Now that the colder months have blown in, bar managers across the Valley are pulling IPAs, pale ales, and pilsners from their tap handles to make room for some thicker, darker brews like stouts, porters, and barrel-aged specials.
Seasonal variety is all well and good, but I’m not always in the mood for a beer that eats like a meal. Most winter beer styles are as filling and thick as those hazy, juicy New England IPAs we can’t stop buying during the summer. Is there any room on the winter menu for a beer that manages, somehow, to be both dark and refreshing?
One terrific solution, as you might guess, comes from our crafty friends in Germany, where lager breweries turn out light-bodied options for the chilly months alongside malty märzens and decadent doppelbocks. One of the best is schwarzbier, a black lager that gets its darkness from its malt roast but skips nearly all of the density. And despite being very dark brown or near-black in color, the flavor of a schwarzbier is light and mild, not thick or bitter.
Schwarzbiers, like many lagers, are on the rise in American craft beer. Several regional companies like Sam Adams and Brooklyn Brewery make a black lager, as do semi-local breweries like Jack’s Abby in Framingham and Suarez Family Brewery in Hudson, N.Y. Closer by, Element Brewing Company in Millers Falls has put its own spin on the style with Dark Element, a black ale that combines the malt profile of a schwarzbier with the floral characteristics of an IPA.
But locally-made examples of traditional schwarzbier are fairly rare. So it was a bit of a novelty to see a schwarzbier win first place in the annual Pioneer Valley Homebrew Competition in October. That beer is by Alden Burgess, a Florence resident who has been homebrewing for about three and a half years. His 5.25 percent ABV schwarzbier triumphed over 35 other entries, winning him $250 in charitable funds that he donated to The Food Bank of Western Massachusetts.
In addition, New City Brewing in Easthampton — which co-sponsored the competition alongside Beerology in Northampton — is brewing a two-barrel batch of Alden’s recipe, to be served at its taproom on Pleasant Street starting this week.
Burgess tends to drink IPAs and stouts, although he says he likes to make ‘sessionable’ beers with low ABV because “I’ve got two young kids, and I want to be able to wake up the next morning.” But he’s been brewing more lager than ale recently, and he says he’s always liked the schwarzbier style.
“It’s dark, it’s got roasted character like a porter or stout, but it finishes like a lager — nice and clean,” he says. He settled on his schwarzbier recipe by riffing on beers that inspired him, changing the grain percentages and cold-steeping overnight to get the most out of his dark grains, similar to cold-brewing coffee. “That wouldn’t be the best way to brew a robust porter,” he says, “but it works in a schwarzbier, since it comes out nice and smooth.”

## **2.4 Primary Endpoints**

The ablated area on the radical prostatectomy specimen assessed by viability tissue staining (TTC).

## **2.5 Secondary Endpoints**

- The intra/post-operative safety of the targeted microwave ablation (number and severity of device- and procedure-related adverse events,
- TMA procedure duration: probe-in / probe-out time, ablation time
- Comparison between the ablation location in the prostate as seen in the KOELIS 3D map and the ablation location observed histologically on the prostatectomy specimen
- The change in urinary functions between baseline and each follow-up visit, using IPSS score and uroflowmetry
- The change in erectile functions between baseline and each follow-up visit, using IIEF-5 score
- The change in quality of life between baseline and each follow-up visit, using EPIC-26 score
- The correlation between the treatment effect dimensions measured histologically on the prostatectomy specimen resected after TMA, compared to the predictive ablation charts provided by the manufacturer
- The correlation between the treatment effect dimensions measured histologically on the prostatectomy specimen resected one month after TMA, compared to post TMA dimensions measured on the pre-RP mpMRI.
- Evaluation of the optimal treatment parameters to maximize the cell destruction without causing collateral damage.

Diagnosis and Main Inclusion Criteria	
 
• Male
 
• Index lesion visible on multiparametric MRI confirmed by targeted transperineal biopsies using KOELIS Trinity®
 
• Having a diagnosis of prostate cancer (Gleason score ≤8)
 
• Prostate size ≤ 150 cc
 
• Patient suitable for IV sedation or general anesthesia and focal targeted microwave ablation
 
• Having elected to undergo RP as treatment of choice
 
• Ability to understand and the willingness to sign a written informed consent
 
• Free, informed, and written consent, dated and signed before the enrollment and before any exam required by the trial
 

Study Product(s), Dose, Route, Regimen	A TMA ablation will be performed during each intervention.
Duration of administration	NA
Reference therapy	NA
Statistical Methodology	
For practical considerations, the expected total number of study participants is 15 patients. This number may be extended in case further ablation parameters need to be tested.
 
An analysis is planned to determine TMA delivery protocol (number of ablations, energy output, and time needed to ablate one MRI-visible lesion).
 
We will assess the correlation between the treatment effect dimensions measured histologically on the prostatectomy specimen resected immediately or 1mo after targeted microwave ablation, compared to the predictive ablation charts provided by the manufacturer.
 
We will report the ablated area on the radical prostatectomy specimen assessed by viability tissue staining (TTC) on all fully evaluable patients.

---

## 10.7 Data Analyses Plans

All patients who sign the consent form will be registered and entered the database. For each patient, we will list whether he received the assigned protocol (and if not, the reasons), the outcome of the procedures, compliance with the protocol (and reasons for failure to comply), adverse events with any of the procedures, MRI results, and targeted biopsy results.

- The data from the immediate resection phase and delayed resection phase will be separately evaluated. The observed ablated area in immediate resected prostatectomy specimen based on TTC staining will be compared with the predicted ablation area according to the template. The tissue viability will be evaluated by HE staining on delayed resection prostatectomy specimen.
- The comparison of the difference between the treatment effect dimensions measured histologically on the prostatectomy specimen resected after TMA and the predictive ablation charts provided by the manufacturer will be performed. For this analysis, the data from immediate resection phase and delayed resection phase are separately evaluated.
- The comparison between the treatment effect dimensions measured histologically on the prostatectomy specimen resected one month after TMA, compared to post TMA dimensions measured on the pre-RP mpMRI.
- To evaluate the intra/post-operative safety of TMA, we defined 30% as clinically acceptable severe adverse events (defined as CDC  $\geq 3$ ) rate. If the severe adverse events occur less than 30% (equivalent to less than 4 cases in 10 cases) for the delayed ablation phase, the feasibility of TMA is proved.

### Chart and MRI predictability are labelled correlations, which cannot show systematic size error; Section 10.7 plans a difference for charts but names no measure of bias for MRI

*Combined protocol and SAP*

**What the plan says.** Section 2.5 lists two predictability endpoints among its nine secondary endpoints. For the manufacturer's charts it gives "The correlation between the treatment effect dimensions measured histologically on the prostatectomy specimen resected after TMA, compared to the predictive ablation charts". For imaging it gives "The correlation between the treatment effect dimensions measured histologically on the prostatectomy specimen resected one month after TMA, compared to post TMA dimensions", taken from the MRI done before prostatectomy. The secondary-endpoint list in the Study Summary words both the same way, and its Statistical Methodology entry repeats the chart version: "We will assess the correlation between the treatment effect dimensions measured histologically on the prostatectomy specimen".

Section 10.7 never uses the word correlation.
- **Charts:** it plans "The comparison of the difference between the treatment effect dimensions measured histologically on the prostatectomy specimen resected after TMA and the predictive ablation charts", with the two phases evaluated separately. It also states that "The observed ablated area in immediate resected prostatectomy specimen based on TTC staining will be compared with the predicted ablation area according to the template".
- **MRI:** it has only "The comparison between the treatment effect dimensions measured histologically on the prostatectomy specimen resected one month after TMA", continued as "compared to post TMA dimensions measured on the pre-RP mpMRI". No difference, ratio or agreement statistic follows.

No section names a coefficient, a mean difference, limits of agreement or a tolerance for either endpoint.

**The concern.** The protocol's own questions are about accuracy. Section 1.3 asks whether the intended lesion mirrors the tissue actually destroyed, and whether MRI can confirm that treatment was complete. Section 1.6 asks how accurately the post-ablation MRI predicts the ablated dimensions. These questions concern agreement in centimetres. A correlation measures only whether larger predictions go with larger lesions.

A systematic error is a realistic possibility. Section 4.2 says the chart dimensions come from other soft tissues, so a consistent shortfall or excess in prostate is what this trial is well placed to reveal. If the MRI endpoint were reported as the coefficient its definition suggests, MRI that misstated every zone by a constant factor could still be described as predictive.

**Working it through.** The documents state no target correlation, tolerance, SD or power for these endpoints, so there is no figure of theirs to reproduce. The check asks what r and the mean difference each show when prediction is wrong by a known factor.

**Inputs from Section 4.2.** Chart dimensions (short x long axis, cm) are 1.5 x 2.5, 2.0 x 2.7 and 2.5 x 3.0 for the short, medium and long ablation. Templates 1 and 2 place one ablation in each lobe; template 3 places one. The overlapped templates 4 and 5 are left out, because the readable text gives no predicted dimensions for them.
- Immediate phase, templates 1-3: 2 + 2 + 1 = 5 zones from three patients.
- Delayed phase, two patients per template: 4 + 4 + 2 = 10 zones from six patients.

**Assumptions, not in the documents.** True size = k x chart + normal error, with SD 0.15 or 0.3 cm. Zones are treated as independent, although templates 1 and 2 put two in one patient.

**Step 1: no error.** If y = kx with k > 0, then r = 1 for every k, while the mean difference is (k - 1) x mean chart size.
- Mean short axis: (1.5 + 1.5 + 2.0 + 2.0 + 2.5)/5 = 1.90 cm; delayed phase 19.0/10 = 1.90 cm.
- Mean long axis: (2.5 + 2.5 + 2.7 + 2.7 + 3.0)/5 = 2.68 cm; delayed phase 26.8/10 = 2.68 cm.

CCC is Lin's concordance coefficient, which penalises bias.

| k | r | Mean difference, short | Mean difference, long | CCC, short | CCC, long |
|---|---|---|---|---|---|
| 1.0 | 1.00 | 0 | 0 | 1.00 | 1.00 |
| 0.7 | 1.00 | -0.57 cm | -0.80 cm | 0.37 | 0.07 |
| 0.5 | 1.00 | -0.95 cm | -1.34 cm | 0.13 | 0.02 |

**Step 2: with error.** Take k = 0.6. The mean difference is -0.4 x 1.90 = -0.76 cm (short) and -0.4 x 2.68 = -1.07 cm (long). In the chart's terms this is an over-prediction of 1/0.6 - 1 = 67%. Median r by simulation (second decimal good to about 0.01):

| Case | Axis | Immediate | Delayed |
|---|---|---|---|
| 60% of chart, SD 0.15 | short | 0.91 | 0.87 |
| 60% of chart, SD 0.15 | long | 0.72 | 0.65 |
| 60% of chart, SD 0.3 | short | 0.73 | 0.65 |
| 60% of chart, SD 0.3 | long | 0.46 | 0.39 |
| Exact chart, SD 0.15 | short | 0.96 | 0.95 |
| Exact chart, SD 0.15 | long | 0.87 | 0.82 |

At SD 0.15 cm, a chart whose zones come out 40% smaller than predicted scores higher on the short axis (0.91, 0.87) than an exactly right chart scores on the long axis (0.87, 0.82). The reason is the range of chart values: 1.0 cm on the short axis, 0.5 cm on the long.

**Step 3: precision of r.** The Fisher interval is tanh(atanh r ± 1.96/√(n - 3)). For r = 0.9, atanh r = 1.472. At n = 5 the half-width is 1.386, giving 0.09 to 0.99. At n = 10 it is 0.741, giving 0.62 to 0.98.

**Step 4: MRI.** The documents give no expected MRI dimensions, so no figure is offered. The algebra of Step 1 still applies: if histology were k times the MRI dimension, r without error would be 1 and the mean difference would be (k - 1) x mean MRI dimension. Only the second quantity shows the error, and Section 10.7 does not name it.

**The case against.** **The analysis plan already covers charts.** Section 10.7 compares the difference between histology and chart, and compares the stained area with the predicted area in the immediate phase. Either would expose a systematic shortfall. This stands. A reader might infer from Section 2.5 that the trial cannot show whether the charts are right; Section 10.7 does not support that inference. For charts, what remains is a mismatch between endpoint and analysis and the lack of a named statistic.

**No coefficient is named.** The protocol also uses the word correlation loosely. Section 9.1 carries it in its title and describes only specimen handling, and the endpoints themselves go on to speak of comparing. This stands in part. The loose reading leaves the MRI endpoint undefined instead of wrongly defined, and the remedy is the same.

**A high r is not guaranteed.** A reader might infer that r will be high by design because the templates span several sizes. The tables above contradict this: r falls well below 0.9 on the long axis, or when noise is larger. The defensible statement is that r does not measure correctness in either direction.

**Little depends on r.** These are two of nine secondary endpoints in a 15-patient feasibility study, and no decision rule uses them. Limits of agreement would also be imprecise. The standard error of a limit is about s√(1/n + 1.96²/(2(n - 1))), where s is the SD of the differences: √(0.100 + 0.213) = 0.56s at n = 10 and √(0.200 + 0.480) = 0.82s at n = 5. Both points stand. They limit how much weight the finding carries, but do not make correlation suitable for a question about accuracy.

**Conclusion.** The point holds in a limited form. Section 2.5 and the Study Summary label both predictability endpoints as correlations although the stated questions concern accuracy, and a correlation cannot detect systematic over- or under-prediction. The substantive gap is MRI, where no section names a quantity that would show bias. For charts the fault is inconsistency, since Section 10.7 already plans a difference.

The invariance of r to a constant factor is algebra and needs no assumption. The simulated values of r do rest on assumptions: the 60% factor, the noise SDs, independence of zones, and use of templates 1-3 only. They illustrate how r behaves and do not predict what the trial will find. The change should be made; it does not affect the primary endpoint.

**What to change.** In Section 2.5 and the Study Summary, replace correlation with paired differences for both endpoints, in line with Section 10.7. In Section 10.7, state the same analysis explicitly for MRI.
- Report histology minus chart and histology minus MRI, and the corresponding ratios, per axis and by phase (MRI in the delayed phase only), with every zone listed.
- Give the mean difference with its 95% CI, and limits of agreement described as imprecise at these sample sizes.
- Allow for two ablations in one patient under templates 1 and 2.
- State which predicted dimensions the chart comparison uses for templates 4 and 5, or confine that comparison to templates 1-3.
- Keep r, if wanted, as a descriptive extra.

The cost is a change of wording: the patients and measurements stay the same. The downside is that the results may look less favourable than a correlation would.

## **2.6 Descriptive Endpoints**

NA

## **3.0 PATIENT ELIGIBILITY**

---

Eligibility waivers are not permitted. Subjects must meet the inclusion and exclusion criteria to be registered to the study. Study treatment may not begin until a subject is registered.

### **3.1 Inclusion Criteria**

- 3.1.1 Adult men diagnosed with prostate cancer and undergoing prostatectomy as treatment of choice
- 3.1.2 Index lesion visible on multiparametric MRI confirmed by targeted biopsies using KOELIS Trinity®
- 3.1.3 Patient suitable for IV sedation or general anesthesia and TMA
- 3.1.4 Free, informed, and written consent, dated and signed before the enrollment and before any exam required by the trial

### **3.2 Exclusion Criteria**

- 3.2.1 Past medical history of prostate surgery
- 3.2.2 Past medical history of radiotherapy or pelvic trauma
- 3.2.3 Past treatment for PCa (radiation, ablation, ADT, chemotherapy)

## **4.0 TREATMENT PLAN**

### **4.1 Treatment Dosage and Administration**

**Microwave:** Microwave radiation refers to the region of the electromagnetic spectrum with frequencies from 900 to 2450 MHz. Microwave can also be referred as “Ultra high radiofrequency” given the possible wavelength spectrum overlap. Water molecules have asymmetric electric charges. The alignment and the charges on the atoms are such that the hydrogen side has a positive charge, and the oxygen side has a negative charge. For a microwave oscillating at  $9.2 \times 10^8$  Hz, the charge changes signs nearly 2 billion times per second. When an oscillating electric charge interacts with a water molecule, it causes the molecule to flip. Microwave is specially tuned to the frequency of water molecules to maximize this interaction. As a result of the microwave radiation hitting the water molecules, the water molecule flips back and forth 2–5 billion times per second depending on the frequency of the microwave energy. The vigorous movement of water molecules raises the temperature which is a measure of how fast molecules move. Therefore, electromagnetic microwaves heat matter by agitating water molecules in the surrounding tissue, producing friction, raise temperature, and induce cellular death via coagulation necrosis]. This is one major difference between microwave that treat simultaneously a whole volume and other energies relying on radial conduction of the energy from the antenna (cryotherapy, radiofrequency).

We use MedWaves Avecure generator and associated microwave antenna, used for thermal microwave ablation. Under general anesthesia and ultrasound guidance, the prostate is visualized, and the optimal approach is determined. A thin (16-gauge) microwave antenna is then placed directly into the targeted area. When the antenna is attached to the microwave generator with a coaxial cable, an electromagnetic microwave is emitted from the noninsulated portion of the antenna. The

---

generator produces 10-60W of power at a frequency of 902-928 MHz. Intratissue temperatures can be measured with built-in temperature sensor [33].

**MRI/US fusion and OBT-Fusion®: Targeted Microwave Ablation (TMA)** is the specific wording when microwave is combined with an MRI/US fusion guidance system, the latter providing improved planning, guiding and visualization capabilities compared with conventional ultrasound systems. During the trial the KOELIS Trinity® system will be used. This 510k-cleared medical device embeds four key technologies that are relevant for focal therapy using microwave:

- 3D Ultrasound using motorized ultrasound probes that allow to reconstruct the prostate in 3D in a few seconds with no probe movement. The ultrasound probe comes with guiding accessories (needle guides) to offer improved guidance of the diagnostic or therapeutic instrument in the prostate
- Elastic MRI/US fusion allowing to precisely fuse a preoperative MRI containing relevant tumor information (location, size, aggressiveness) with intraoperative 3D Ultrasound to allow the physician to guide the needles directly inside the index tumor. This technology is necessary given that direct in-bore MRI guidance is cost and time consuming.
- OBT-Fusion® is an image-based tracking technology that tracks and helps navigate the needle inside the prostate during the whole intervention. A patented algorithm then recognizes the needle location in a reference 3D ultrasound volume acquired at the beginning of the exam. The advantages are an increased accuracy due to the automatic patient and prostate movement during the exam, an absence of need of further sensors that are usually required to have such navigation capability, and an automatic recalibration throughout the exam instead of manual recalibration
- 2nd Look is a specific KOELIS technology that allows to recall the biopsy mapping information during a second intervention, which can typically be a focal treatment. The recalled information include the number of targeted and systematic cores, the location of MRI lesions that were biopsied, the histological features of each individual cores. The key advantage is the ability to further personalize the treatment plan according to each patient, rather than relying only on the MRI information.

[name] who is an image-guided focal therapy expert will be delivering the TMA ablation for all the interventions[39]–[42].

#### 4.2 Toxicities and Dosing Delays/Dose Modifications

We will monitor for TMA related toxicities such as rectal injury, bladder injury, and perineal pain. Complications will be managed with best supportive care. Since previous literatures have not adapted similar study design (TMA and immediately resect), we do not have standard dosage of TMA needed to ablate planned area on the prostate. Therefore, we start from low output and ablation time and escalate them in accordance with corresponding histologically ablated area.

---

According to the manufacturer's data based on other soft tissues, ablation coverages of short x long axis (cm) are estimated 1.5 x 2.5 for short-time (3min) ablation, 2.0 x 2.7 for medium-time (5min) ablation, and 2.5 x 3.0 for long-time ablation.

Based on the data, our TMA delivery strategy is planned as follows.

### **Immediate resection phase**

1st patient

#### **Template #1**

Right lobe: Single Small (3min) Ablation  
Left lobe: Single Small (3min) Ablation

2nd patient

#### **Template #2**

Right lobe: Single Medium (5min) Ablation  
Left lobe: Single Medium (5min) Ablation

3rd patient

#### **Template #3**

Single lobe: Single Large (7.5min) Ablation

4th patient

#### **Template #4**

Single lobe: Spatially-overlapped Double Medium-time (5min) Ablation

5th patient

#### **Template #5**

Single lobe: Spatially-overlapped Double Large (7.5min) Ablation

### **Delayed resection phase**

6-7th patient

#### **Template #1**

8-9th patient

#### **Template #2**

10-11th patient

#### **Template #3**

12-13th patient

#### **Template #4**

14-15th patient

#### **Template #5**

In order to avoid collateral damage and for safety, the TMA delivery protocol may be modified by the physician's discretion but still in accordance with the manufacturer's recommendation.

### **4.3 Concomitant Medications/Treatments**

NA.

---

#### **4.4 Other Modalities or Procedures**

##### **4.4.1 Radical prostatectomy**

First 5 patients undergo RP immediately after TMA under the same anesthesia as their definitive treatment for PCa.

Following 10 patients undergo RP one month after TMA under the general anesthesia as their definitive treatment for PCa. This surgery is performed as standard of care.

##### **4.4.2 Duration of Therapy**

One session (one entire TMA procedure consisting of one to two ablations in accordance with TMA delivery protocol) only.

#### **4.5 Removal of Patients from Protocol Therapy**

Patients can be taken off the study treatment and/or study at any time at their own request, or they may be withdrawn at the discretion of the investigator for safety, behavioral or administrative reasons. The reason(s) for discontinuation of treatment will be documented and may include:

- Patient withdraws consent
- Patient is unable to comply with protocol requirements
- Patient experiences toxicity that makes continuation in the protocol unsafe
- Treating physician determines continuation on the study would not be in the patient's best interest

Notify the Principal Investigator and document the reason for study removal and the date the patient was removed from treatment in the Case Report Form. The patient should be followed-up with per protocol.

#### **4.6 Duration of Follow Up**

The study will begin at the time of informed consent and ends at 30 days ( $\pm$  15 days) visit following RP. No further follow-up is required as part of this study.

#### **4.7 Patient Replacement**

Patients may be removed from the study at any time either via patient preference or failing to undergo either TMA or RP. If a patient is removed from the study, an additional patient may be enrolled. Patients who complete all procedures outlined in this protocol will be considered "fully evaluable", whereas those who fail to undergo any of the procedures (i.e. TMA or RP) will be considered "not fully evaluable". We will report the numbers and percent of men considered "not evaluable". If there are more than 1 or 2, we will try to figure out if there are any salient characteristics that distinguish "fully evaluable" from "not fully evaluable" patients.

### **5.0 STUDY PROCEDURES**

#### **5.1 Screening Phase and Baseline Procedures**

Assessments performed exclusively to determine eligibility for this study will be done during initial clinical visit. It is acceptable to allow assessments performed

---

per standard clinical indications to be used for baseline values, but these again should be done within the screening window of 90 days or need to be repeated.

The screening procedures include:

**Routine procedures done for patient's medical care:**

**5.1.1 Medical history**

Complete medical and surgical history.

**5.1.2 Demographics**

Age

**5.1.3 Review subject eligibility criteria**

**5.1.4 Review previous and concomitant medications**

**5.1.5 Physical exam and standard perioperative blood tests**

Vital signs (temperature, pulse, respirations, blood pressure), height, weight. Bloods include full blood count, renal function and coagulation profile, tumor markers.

Nearby, at Northampton Brewery, head brewer Donald Pacher has also recently put his schwarzbier on tap. Pacher has been brewing his black lager, called Conundrum, twice a year for a while. The name has held up because most visitors to the brewery are still somewhat baffled by a beer that looks this dark but tastes this light.
“Drink it with your eyes closed,” says Pacher. “It’s a gentle lager that happens to be dark.” Conundrum is one of his favorite recipes, he adds, because it’s so fun to offer to people who have never tried a schwarzbier — which is to say, most people.
Like Burgess, Pacher brews his schwarzbier with debittered German roasted malt, which keeps the flavor nice and clean. Classic German lagers like this are tricky to brew, he says, because their simplicity reveals any imperfections and off-flavors all the more starkly. “You can’t hide behind haze and hops,” he says. “Beers like Conundrum are really brewers’ beers. When other brewers stop in, they usually order this.”
Chris Sellers is one of those special guests. As the brewery manager at The People’s Pint in Greenfield, he and Pacher have made several black IPAs together, and Sellers is planning to release a schwarzbier at the Pint in the late winter or early spring.
Depending on the brewery, Sellers says, black lagers can feature bock-like malt profiles or be a little on the drier side. “I enjoy the style because of its technical complexity,” he says, “and because well-made versions feature that incredibly drinkable lager character.”
Sellers and his team at the Pint brew their Oktoberfest for almost three months, and their Pilsner takes almost two months. “I think in this current world of fast turnaround, hazy, hoppy beers — which we brew and I enjoy making just as much, for different reasons — I really enjoy the long, slow, precise process of brewing lager,” he says.
“Brewing a good lager involves managing every single detail of the process,” he adds. “Lagers do not hide production flaws, therefore the execution of the beer has to be perfect at every step.”
The Beerhunter appears monthly. Contact Hunter Styles at firstname.lastname@example.org.